Proper planning can help avoid a potential crisis situation and ease the transfer of decision making to the person with whom you feel the most comfortable.


Housing Issues
Housing is a common issue that has to be dealt with in the event of a long term illness, injury, or some cognitive impairment. Many times a person has to move into a more suitable residence or an assisted living facility, as a result of such situations.

By planning ahead, and anticipating these issues years ahead of time, it may prevent the anxiety of having to find and move into new housing, at a time when you may be already stressed with your medical issues. For example, if you currently live in a two story or split level house, or your laundry facilities are in the basement, you may consider moving into a ranch home or condo where everything is on the same level.

Many times moving into an apartment may also make sense since there are no maintenance issues, and if need be you could move without the hassle of having to sell your property. Making this change before an event happens may prevent a lot of stress and heartache for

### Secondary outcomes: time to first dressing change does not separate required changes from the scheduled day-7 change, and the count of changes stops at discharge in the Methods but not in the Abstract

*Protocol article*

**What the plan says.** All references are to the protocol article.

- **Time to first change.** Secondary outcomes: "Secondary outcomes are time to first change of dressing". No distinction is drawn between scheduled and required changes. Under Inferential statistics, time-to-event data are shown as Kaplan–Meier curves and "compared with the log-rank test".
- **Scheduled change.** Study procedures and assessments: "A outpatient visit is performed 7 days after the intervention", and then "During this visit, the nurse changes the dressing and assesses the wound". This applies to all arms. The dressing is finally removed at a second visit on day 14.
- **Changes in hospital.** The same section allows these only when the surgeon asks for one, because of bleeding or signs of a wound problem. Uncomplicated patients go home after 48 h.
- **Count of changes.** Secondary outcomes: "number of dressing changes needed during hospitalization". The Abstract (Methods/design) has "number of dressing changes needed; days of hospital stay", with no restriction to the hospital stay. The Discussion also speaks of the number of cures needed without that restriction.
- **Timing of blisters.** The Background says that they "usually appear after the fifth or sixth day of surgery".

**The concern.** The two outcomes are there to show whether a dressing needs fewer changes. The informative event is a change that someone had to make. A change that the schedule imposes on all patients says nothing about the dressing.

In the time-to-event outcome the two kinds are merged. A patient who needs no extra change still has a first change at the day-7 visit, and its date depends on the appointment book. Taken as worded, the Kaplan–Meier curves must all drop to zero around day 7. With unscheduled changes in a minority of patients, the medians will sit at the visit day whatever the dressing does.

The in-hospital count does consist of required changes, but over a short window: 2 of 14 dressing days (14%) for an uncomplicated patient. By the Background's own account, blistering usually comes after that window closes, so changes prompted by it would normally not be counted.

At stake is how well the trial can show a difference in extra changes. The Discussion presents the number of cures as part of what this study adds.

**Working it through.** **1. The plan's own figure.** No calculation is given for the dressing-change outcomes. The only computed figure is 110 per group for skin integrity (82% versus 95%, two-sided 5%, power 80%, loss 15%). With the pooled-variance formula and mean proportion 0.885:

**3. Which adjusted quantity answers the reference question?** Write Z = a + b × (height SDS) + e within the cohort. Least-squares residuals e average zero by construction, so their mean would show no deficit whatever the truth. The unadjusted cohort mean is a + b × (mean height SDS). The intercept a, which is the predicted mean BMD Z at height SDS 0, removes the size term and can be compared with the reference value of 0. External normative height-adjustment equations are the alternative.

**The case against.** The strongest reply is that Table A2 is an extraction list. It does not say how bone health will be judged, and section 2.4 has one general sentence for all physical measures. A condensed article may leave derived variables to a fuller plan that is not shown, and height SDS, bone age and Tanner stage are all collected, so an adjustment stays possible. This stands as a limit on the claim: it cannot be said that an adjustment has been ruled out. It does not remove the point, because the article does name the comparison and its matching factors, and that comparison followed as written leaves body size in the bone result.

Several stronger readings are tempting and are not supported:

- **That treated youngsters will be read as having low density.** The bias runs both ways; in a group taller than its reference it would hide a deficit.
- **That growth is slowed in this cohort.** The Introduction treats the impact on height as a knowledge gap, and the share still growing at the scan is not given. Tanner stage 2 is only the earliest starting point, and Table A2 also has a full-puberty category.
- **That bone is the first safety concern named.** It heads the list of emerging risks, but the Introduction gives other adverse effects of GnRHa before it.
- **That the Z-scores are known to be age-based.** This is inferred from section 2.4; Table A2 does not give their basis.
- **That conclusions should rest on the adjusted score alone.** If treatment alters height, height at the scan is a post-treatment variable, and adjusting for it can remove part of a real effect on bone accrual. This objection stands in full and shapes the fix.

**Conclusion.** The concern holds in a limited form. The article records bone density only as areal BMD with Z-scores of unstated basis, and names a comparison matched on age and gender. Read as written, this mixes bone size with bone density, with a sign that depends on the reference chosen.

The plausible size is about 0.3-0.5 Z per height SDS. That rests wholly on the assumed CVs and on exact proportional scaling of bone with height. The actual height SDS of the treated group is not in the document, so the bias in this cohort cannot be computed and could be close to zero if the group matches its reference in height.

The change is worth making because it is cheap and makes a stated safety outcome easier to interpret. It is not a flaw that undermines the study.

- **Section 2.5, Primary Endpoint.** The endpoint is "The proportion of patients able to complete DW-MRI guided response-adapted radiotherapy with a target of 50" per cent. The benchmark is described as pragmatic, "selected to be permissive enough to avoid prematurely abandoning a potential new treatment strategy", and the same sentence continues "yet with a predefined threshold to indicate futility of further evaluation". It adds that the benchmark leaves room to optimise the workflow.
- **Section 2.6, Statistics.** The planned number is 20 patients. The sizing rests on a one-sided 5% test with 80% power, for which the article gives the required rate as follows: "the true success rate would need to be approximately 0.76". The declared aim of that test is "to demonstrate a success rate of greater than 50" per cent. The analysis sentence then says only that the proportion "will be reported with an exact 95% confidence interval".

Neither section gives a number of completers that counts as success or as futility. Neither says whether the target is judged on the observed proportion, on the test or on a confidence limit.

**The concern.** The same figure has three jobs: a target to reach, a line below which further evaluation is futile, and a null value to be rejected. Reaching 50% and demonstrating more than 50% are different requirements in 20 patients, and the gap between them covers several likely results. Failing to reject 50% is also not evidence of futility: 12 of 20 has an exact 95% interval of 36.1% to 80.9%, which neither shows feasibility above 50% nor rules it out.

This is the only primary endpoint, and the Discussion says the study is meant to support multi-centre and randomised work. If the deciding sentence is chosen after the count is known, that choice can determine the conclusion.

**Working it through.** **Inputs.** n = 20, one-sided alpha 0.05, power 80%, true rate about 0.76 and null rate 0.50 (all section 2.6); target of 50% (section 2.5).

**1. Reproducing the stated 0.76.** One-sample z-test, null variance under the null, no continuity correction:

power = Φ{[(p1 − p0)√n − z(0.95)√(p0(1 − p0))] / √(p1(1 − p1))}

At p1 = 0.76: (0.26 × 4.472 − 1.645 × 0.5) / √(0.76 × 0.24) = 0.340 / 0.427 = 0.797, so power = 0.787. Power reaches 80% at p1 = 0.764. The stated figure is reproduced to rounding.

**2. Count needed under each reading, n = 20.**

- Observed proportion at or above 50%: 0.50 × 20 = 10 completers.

you and your family.

Financial Decisions
The second major issue to address is who is going to potentially make your financial and health decisions.

At some point in our lives most of us will have to rely on someone else to make decisions for us. Either because of medical or cognitive issues, someone may need to step in and pay our bills, file our taxes and handle our investments.

It is important that you feel very comfortable with who that person may be. In the absence of naming a specific person or persons, the court may have to step in and appoint someone.
That person may or may not be who
you would have chosen.

This can be simply avoided by naming a financial power-of-attorney and a health power-of-attorney (POA). This would assure that, if the need arises, the person with whom you feel most comfortable will be making those decisions.


Who Should I pick?
How well do you trust the person? This person may have complete control over your finances, so you want to make sure they will be acting solely in your best interest, and not possibly succumbing to outside influences from other family members or friends.

How far away do they live? All things being equal, you may want to choose someone who is nearby if possible.

How hectic is this person’s life already? Being a POA is a big responsibility. Thus, consider such issues as you choose the person who could more easily handle these additional duties.